We all are at risk. Any person that is sexually active will probably have an HPV at some point. No longer a cancer in decline, HPV-related oral cancers are increasingly common. The alcohol/tobacco correlation still exists and there is some evidence that they create a synergy with HPV. Bottom line, we know that avoiding the excessive is smart. Multiple sexual partners, a weakened immune system, and poor dental and oral hygiene or chronic oral irritation all give this thug the opportunity it needs.

We believe that preventing oral cancer is possible. It involves personal care from each individual. As healthcare providers we can lead this battle: let’s be sure that oral cancer is part of the discussion with every patient. Awareness, risk factors, continual screening, and, yes, vaccination.

In the past we suggested that patients avoid excessive alcohol and tobacco and practice good oral hygiene. But what about explaining the benefits of using condoms correctly and consistently? Let’s share the math about reducing the number of sexual partners. And lets talk about the role oral sex plays in the spread of HPV-16. We screen for oral cancer as physicians, but the dentist or hygienist may be our best ally in uncovering oral cancers in patients early. And early detection could save that life.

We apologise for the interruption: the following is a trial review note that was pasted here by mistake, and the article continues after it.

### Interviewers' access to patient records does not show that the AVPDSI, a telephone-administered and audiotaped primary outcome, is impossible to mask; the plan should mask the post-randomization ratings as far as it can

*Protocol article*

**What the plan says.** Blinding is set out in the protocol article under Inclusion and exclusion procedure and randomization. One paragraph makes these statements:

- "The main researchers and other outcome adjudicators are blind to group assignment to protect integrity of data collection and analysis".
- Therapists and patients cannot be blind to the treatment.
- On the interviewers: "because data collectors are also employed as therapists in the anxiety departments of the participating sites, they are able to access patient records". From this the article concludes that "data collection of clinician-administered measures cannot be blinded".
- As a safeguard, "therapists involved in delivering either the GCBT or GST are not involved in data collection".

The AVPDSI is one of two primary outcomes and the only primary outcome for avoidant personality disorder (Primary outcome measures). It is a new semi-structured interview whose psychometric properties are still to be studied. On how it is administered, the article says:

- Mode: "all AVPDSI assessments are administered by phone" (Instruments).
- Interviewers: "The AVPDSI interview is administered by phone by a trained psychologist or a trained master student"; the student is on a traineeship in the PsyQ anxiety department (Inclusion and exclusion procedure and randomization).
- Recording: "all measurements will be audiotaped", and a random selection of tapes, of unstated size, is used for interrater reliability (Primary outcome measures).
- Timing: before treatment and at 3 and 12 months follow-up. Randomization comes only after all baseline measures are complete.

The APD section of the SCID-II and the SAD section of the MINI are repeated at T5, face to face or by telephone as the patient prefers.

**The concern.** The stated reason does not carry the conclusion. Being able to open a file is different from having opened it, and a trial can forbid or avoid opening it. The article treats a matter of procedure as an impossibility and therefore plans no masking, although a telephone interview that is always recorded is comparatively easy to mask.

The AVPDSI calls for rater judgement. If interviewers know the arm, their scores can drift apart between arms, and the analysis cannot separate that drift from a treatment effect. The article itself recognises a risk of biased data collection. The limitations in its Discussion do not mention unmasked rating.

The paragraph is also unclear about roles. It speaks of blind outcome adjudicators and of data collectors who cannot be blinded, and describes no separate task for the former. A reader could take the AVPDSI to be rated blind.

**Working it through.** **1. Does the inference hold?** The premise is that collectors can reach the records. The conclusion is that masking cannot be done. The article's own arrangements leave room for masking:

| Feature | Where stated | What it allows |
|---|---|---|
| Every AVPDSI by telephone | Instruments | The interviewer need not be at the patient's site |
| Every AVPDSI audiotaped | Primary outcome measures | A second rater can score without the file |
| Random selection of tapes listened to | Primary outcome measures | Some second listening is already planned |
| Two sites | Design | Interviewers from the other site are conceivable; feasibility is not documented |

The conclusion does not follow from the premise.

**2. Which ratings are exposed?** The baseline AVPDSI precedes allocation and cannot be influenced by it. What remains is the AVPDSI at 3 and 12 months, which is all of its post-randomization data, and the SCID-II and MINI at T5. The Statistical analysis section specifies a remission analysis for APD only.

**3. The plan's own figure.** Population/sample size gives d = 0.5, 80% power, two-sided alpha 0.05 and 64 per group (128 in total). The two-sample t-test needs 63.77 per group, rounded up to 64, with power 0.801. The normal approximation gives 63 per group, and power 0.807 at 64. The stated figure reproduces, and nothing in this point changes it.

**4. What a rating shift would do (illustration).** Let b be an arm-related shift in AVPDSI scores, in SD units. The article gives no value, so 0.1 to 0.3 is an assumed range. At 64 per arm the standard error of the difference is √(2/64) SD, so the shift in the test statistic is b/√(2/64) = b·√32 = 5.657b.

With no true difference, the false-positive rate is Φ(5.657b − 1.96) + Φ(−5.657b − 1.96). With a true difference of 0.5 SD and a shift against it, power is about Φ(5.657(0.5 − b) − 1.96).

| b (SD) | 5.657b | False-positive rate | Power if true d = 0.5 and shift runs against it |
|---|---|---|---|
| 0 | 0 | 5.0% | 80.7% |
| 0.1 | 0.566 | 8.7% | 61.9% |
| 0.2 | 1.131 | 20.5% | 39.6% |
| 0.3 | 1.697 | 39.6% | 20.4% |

Let’s vaccinate everyone. A vaccine that will prevent cancer because it protects your patient from HPV? It’s here now. It’s not perfect, but it is miles ahead of treating the cancer that may visit those that are not vaccinated. All boys and girls aged 9-12 years should be vaccinated. There are catch-up vaccines for males through age 21 and for females through age 26, if they did not get vaccinated when they were younger. The vaccine is also recommended for gay and bisexual men through the age of 26. It is also recommended for men and women with compromised immune systems (including people living with HIV/AIDS) through age 26, if they did not get fully vaccinated when they were younger.

As a community we can do better. Together we can educate and vaccinate and improve the lives of our patients.